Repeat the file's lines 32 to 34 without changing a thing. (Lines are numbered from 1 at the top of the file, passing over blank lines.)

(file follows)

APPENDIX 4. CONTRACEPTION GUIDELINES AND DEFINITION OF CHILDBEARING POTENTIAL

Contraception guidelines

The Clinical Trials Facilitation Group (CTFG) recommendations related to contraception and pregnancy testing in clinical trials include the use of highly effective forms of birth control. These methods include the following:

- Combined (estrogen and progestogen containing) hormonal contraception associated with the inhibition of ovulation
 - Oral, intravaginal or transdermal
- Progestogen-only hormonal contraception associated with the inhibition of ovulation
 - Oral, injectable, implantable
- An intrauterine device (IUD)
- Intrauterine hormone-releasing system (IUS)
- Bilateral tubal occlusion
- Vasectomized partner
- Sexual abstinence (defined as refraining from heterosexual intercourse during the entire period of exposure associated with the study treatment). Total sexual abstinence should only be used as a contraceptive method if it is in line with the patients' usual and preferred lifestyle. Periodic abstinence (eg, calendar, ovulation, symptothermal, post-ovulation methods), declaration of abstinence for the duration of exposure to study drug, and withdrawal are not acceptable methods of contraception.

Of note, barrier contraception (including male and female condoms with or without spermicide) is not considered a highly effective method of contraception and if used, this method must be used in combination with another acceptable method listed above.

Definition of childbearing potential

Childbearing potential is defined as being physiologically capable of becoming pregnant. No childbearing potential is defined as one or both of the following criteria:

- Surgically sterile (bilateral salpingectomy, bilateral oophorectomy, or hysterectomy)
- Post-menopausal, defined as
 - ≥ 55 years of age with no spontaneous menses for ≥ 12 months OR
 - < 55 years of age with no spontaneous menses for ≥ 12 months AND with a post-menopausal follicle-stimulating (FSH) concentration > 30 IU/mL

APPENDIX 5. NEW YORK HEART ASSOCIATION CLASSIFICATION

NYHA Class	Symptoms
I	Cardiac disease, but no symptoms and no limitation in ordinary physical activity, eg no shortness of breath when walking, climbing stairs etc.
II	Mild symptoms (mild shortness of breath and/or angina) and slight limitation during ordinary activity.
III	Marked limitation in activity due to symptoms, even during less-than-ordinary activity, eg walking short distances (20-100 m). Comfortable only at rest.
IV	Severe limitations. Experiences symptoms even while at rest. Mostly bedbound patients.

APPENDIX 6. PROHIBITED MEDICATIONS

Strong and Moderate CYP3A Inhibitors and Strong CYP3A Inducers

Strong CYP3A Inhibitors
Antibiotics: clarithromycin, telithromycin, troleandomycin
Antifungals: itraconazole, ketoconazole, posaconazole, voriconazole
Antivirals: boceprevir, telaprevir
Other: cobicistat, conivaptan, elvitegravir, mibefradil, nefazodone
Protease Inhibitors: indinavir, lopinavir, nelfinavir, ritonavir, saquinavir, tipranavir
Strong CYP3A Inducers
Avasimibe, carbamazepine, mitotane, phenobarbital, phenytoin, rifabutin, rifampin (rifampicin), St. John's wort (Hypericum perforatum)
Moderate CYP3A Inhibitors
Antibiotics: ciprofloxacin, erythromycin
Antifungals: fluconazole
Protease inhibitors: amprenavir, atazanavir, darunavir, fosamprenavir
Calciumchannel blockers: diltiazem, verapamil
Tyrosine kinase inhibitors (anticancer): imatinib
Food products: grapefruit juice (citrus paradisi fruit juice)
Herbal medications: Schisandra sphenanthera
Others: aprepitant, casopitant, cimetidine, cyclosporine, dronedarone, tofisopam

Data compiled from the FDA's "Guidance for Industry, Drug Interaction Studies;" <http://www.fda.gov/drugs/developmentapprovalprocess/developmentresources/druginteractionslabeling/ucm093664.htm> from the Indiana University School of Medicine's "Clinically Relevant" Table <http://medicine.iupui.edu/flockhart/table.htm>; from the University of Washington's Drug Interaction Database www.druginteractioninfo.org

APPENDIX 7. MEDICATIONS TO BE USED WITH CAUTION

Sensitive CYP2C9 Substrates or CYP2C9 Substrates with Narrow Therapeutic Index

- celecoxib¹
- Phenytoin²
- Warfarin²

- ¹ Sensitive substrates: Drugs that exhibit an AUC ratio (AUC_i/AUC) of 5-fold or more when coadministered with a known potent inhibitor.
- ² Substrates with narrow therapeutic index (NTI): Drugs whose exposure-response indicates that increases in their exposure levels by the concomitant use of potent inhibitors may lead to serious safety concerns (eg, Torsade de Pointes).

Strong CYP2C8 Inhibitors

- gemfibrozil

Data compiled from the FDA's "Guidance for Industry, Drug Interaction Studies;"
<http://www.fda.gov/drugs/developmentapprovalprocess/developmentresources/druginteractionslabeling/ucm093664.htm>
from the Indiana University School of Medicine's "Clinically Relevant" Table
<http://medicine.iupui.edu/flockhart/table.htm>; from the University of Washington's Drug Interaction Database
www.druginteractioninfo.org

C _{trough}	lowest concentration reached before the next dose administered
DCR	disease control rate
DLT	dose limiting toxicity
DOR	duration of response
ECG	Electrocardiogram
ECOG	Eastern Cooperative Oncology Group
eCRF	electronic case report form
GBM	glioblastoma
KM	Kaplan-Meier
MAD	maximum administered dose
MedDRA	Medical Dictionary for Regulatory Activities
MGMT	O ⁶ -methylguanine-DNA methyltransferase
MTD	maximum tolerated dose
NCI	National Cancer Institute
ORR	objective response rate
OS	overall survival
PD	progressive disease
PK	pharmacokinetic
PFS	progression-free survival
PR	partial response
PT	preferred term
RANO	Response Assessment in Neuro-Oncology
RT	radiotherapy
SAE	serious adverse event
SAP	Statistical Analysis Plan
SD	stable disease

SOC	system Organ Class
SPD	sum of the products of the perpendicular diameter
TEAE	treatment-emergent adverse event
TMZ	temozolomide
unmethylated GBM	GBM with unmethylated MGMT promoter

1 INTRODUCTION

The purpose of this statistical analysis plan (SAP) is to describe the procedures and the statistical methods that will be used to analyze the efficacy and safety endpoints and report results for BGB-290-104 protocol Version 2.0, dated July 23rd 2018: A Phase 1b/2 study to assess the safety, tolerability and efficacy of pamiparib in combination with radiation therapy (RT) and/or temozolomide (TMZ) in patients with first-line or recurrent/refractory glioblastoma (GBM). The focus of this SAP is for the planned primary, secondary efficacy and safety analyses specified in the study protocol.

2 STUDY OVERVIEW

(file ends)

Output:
Other: cobicistat, conivaptan, elvitegravir, mibefradil, nefazodone
Protease Inhibitors: indinavir, lopinavir, nelfinavir, ritonavir, saquinavir, tipranavir
Strong CYP3A Inducers